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L-A ask residents and workers to weigh in on safer streets

LEWISTON, AUBURN, ME — In 2023, seven people died in traffic crashes in Lewiston and Auburn. In the past decade, 46 people have died in crashes in the two communities.

“We do not believe any number of deaths are acceptable,” said Jonathan LaBonté, Auburn’s Director of Transportation Systems. “That’s why our city council passed a resolve demonstrating our commitment to Vision Zero principles and supporting the Safe Streets and Roads for All grant process.”

As part of the process, Lewiston and Auburn are asking people who live, work, and play in either city to take a 5-minute survey to identify their biggest road safety concerns. The survey asks respondents to identify where they feel unsafe walking, using a wheelchair, bicycling and riding in a vehicle on local streets.

The survey is the first of a number of events, meetings, and public opportunities to shape individual Safety Action Plans for each community. Led by the Androscoggin Transportation Resource Center (ATRC), the Lewiston-Auburn Complete Streets Committee, and staff from both cities – the plans will outline the changes needed to make streets safer for everyone.

The Safety Action Plans are funded through a Safe Streets and Roads for All (SS4A) grant from the Federal Highway Administration. The grant requires that local communities follow the?Safe System Approach,?which sets a goal of zero deaths or serious injuries on roadways – also often known by the term “Vision Zero.”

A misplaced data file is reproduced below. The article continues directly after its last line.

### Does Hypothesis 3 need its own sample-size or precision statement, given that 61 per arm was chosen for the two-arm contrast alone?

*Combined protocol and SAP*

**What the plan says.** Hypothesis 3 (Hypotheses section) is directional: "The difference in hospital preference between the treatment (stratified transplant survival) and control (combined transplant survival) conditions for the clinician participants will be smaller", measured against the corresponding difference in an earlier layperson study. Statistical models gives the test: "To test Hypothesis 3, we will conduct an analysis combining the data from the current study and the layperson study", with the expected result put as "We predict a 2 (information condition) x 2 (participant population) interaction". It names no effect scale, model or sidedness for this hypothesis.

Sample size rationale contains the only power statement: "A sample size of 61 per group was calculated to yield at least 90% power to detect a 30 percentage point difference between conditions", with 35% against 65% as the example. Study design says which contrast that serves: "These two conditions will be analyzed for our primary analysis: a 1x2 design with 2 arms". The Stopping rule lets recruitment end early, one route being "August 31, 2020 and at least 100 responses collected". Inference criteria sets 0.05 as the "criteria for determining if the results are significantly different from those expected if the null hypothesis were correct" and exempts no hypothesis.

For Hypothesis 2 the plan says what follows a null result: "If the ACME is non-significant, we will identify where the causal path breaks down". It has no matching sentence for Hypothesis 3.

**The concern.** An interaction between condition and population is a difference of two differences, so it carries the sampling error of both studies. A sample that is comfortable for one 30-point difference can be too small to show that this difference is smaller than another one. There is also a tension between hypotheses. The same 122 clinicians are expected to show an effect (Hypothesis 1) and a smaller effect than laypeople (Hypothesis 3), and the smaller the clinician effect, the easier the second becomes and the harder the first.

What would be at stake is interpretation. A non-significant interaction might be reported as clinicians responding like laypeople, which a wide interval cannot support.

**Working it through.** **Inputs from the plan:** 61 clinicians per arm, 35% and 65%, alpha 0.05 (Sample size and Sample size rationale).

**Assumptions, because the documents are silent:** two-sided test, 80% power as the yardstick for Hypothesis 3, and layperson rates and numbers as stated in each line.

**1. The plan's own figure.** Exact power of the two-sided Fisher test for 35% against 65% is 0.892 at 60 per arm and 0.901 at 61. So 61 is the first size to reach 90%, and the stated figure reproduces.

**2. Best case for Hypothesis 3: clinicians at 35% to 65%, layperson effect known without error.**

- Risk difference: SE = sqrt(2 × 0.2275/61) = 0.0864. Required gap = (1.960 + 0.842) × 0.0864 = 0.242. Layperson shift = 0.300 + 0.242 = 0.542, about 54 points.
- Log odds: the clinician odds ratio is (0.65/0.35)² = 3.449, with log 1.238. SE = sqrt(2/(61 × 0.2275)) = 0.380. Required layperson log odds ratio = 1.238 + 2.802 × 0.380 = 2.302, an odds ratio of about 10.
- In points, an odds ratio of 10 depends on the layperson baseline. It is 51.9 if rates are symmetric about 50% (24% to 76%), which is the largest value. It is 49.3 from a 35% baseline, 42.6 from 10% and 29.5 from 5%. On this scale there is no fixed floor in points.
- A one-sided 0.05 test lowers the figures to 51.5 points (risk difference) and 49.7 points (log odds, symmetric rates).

“Input from residents is critical,” said Kevin Gagné, Lewiston Public Works Director. “Our crews drive these roads every day and in all conditions, but hearing directly from residents provides us with first-hand knowledge of your experience. Also, your voice helps us with a holistic view of road safety issues from those who face unique challenges that are not always evident in general traffic data. Your input will lead to a more inclusive approach to road safety planning.”

“When we’re done with these plans, both cities will be eligible for follow-up funding from the same program – so we can get to work building those needed sidewalks, safer intersections, trails, and safer bike routes, etc.” said Larry Allen, Transportation Director at ATRC.

The development of Auburn and Lewiston’s Safety Action Plans is taking place in a similar timeframe as other Safe Streets and Roads for All grant work in Greater Portland, Sanford/Springvale and the Bangor area. 

You can complete the survey online. Paper copies of the survey in English, French, Portuguese, Somali, and Spanish are available at the Clerk’s Office at both City Halls, and both cities’ public libraries. It should not take more than 5-10 minutes to complete and all answers are confidential. The survey will be open through July 20th.

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